An In-Depth Look at the Cryptocurrency Economy's 'Stablecoin' Trend
Back in the early days, cryptocurrency enthusiasts used to laugh at the thought of a stable cryptocurrency pegged to a specific fiat currency like the US dollar. Although nowadays things have changed and the digital currency tether (USDT) captures more cryptocurrency trade volume than most of the leading nation-state issued fiat currencies like the USD and JPY. Moreover, the past year or so more ‘stablecoins’ have been entering the crypto-economy, and some individuals think stablecoins are necessary elements for the future of this technology.
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The ‘Second Bitcoin White Paper’ Written by JR Willett Unleashes the ‘Stablecoin’ Idea in 2012
‘Stablecoins’ — whether you hate them or love them they have become extremely popular over the last two years, and tether (USDT) a digital currency that’s issued over the Omni Layer protocol has become a puzzling phenomenon. Asset-pegged cryptocurrencies started being heavily discussed and written about in 2012 in J.R. Willet’s Mastercoin white paper, and around 2014 the concept really started gaining steam. There have been many attempts to create stable coins that failed miserably at pegging. The cryptocurrency, nubits (USNBT), was supposed to stay valued at one US dollar. Nubits stuck to around a dollar since it launched up until June 9, 2016, and then sunk below that point until September 6, 2016. Again the currency kept stable for a while all the way until March 21, and it hasn’t been able to keep the 1:1 ratio ever since then.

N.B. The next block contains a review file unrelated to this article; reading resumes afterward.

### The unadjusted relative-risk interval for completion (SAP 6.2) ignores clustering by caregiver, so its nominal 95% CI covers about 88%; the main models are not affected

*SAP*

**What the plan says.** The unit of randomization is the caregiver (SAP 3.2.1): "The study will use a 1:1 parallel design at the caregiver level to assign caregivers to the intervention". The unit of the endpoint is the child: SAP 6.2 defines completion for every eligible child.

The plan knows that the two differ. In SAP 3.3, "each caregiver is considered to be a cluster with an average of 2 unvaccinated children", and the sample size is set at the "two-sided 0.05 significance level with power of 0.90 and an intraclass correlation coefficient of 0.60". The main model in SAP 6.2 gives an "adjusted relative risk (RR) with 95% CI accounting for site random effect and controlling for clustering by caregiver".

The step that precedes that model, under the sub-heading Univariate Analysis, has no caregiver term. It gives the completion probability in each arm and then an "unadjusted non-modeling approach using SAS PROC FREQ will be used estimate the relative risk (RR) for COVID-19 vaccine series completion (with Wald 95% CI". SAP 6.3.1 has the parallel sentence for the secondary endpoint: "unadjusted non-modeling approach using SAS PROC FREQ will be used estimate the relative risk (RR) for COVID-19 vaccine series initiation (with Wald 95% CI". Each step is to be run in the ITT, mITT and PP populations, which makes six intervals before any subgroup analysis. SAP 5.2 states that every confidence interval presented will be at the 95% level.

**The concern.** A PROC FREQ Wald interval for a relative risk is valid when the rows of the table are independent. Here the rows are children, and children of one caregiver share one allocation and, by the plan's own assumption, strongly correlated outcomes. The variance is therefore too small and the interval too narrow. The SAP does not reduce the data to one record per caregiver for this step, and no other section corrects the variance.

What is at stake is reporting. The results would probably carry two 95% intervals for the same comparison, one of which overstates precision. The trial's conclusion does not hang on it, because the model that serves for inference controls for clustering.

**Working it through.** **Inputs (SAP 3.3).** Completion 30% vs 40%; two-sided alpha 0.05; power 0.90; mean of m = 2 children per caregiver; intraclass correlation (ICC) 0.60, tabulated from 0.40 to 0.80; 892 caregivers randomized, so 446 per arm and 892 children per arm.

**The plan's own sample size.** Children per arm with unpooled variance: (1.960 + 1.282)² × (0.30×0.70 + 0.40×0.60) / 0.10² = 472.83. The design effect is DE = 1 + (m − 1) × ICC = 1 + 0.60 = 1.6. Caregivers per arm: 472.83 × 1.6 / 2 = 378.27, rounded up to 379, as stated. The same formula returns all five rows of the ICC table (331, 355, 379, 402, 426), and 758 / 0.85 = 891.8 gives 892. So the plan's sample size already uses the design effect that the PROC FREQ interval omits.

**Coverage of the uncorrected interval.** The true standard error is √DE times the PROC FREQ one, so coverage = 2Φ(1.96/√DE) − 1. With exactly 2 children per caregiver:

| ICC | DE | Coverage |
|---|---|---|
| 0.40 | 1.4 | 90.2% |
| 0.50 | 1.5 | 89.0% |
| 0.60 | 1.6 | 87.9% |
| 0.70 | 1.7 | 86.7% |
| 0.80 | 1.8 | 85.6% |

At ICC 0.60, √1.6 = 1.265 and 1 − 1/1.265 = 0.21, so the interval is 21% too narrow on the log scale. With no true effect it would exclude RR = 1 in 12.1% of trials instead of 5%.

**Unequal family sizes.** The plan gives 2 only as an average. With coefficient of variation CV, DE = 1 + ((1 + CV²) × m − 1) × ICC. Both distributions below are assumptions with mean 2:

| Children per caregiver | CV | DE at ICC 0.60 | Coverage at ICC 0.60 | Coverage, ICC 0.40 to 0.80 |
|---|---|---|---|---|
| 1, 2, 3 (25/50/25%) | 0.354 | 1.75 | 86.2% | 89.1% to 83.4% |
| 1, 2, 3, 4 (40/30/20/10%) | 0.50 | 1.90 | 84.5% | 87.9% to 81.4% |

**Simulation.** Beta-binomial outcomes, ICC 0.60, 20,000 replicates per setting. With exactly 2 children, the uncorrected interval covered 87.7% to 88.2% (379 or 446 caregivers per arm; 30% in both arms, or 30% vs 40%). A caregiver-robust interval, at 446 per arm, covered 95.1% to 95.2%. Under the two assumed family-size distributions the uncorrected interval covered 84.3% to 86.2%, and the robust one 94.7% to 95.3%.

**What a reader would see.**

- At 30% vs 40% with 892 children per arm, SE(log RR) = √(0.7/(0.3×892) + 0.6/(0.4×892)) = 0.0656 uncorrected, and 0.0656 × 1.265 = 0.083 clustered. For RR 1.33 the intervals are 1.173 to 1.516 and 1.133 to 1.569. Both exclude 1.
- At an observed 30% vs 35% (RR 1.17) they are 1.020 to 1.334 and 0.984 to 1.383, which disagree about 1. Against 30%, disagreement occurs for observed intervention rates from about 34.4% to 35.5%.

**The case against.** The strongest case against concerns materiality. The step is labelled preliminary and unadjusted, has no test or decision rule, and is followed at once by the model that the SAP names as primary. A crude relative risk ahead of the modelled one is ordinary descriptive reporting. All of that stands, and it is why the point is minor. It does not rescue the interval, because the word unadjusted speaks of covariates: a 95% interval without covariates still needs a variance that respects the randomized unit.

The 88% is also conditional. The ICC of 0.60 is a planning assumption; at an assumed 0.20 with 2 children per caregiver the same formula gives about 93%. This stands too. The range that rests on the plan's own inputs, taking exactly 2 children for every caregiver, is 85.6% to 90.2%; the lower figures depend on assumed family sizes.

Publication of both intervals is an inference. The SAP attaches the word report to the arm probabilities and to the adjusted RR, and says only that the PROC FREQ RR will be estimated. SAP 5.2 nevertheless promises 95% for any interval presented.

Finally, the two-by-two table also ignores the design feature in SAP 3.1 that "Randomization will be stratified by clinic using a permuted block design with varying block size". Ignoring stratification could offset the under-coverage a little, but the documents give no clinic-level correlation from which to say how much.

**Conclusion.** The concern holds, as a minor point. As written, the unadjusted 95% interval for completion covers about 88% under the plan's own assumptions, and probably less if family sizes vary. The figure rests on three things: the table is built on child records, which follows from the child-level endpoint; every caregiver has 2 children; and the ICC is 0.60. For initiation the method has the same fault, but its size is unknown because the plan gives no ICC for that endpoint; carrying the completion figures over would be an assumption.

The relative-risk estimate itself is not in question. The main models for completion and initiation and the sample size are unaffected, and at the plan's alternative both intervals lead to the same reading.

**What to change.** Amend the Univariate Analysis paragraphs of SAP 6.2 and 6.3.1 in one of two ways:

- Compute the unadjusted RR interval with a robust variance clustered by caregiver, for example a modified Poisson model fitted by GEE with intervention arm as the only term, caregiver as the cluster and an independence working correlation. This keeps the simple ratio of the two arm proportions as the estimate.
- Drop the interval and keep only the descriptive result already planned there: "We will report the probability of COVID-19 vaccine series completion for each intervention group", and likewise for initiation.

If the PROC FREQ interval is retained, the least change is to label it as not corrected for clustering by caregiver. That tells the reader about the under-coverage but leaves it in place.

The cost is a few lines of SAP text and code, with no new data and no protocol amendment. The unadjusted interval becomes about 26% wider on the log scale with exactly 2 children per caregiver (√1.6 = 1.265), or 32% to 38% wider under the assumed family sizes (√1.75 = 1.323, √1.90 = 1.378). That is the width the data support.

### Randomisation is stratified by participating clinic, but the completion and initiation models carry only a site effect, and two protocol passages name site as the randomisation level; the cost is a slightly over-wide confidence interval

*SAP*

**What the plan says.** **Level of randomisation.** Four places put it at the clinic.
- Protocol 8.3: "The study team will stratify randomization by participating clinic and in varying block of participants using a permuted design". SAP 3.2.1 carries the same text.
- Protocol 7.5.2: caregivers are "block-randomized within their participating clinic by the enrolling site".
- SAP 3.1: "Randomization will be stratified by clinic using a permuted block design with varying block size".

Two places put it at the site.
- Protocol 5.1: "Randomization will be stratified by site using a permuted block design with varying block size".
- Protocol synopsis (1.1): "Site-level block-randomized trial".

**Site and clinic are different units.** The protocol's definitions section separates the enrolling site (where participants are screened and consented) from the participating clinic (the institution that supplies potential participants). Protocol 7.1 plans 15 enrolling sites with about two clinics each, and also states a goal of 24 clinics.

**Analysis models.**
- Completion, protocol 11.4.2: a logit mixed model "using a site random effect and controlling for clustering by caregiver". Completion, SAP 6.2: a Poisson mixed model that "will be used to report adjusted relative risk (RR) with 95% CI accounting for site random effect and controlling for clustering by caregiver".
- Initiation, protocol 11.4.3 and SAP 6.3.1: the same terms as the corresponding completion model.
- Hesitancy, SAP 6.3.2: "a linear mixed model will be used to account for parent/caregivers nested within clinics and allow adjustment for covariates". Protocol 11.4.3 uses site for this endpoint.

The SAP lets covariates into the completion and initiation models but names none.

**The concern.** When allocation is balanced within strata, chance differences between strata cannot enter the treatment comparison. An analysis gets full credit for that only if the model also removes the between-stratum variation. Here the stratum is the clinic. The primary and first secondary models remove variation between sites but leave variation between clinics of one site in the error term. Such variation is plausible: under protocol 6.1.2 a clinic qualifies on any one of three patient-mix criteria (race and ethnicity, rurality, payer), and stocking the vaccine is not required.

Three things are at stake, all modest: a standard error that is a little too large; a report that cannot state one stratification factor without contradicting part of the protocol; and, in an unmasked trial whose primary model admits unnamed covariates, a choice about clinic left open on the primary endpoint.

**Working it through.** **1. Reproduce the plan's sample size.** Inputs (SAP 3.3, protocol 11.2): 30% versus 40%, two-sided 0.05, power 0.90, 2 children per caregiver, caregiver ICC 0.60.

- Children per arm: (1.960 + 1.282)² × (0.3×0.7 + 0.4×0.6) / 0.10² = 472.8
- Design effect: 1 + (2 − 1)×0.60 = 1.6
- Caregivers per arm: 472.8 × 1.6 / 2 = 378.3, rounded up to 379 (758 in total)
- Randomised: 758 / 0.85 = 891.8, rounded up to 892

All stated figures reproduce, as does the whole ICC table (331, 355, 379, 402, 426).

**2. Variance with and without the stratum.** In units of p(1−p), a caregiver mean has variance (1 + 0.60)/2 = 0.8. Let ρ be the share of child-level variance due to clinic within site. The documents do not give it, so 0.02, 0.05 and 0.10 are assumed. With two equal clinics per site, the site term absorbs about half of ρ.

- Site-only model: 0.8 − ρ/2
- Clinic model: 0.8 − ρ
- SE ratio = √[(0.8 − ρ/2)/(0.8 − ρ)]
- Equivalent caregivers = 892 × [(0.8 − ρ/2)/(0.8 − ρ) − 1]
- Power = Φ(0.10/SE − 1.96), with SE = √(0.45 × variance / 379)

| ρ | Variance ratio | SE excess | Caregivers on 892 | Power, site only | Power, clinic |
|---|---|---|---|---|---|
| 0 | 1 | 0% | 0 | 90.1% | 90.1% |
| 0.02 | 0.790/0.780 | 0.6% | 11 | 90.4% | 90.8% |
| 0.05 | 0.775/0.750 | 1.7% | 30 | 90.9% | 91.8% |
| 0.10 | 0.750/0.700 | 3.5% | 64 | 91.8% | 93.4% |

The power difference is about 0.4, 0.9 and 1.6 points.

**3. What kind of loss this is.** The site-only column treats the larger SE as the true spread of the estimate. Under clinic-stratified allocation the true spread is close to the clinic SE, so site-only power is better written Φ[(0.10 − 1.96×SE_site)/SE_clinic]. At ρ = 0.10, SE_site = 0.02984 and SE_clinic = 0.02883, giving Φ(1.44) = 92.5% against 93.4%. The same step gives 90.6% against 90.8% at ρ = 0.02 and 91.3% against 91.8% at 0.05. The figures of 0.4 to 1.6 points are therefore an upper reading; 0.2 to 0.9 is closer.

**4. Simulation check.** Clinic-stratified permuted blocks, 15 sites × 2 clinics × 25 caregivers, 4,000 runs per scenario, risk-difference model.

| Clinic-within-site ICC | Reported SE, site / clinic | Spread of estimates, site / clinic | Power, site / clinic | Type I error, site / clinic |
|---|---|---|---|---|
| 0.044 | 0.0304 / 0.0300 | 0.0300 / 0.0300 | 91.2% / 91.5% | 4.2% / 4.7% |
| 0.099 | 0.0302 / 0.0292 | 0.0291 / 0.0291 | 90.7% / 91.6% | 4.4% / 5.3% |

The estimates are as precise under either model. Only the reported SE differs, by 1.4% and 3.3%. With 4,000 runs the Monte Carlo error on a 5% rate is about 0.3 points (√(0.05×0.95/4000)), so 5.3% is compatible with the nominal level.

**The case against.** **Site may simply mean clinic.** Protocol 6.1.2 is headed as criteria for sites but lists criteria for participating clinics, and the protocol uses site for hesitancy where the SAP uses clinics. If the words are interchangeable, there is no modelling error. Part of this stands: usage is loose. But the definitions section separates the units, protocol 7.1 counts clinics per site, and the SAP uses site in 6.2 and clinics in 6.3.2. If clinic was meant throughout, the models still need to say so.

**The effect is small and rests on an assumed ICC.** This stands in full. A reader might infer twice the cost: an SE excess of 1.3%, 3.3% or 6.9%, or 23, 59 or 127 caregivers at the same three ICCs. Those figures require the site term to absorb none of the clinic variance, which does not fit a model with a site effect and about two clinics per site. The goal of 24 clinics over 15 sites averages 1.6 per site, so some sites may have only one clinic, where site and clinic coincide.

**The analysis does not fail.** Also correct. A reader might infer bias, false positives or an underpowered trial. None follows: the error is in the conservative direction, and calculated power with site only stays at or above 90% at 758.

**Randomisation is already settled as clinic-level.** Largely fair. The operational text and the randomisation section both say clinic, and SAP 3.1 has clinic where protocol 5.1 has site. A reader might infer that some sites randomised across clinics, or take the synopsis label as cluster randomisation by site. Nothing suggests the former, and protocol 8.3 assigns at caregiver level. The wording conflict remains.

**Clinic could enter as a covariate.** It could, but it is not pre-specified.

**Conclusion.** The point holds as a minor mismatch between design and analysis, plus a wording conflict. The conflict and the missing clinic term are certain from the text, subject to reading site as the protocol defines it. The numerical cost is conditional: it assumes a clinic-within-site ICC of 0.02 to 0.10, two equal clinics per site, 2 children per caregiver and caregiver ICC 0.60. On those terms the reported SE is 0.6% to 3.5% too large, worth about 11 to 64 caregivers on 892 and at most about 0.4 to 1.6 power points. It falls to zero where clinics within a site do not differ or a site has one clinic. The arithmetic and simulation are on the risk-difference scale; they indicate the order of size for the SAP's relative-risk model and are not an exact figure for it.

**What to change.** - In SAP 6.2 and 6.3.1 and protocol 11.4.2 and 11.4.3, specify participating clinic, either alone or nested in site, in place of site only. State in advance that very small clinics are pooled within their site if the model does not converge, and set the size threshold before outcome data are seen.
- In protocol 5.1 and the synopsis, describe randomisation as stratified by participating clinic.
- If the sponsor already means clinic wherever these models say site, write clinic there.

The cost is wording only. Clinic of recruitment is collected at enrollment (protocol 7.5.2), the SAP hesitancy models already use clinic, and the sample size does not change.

Tether the King of All Crypto-Dollars
In November of 2014, Reeve Collins revealed the project ‘Tether’ a blockchain based coin that’s issued using the Bitcoin Core (BTC) network utilizing the Omni Layer protocol. The Omni network can grant and revoke tokens created by metadata embedded in the BTC chain and the project’s prodigal son is USDT. Every USDT issued is allegedly backed by one US dollar and the creators claim all the funds are held in reserves by Tether Limited’s bank. This particular claim is extremely controversial and USDT has been the center of a lot of attention.
Nevertheless, tethers have been consistently stable ever since its price was first recorded on Coinmarketcap in February of 2015. The use of tether has become a popular vehicle for traders looking for a safe haven during bear markets. Tether makes it easier for traders to not have to convert back and forth into fiat and USDT is used by lots of popular trading platforms. Exchanges who use USDT include Binance, Poloniex, Bitfinex, Okex, Huobi, Hitbtc, Bittrex, ZB.com, Bitforex, Fcoin, and there are many more. Because a lot of cryptocurrency prices have been floundering, tether has managed to make its way into the top ten digital currency market capitalizations as USDT is now in the ninth position.
Maker Dao and Dai Tokens